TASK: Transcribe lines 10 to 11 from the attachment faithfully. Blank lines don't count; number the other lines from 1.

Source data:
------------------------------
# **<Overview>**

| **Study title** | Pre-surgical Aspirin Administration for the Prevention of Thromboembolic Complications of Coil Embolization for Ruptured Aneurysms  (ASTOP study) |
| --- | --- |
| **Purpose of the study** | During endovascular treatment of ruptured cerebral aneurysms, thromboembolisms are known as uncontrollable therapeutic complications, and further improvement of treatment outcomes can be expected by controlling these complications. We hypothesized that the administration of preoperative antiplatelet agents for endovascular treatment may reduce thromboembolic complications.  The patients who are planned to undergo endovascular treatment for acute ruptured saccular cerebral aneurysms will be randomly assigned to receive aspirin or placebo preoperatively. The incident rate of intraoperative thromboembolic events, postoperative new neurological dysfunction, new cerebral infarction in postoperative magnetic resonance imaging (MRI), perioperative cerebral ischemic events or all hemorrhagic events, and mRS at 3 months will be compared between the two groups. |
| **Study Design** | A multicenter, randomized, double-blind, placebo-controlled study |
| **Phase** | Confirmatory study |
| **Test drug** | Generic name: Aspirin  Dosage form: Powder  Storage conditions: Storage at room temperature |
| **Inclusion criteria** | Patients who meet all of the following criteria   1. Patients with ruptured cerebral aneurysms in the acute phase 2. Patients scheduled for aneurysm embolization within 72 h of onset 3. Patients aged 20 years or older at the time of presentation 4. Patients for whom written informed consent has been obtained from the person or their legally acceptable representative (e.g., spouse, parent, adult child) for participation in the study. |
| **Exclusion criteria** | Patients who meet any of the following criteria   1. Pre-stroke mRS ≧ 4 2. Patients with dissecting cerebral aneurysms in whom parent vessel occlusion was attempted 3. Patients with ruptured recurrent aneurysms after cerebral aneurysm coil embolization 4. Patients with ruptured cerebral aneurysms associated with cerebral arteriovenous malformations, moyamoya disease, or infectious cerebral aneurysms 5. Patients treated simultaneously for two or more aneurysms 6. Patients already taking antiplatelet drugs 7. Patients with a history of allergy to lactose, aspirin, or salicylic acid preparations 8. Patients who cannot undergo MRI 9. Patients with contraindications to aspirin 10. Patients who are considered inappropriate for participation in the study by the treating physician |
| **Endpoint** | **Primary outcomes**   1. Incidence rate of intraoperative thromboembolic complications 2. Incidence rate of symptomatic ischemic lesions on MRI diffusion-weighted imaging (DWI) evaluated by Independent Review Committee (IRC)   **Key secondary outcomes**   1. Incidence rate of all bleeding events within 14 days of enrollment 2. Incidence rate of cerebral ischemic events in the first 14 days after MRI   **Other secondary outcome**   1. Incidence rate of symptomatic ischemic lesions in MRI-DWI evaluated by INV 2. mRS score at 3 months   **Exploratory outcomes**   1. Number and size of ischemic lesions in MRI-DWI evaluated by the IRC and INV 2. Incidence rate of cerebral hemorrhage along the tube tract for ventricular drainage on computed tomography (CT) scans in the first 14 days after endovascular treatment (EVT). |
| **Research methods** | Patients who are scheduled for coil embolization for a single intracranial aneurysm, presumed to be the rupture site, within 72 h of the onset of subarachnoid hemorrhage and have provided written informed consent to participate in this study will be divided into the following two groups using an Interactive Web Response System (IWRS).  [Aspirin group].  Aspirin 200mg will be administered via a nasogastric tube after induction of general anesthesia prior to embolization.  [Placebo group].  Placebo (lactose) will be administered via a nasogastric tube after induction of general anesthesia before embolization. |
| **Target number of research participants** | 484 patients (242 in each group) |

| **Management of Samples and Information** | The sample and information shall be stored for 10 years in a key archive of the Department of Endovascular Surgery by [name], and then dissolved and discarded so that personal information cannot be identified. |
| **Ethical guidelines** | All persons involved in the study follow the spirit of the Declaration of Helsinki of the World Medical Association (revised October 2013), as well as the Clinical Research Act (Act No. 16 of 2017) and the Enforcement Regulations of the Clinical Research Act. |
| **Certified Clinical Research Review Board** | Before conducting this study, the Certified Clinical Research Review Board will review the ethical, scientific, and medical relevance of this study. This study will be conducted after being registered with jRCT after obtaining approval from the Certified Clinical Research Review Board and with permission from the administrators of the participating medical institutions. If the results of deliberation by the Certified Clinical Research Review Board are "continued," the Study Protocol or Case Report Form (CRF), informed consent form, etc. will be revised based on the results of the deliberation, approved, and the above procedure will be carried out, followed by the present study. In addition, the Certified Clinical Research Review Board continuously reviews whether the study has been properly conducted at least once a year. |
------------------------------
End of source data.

| **Endpoint** | **Primary outcomes**   1. Incidence rate of intraoperative thromboembolic complications 2. Incidence rate of symptomatic ischemic lesions on MRI diffusion-weighted imaging (DWI) evaluated by Independent Review Committee (IRC)   **Key secondary outcomes**   1. Incidence rate of all bleeding events within 14 days of enrollment 2. Incidence rate of cerebral ischemic events in the first 14 days after MRI   **Other secondary outcome**   1. Incidence rate of symptomatic ischemic lesions in MRI-DWI evaluated by INV 2. mRS score at 3 months   **Exploratory outcomes**   1. Number and size of ischemic lesions in MRI-DWI evaluated by the IRC and INV 2. Incidence rate of cerebral hemorrhage along the tube tract for ventricular drainage on computed tomography (CT) scans in the first 14 days after endovascular treatment (EVT). |
| **Research methods** | Patients who are scheduled for coil embolization for a single intracranial aneurysm, presumed to be the rupture site, within 72 h of the onset of subarachnoid hemorrhage and have provided written informed consent to participate in this study will be divided into the following two groups using an Interactive Web Response System (IWRS).  [Aspirin group].  Aspirin 200mg will be administered via a nasogastric tube after induction of general anesthesia prior to embolization.  [Placebo group].  Placebo (lactose) will be administered via a nasogastric tube after induction of general anesthesia before embolization. |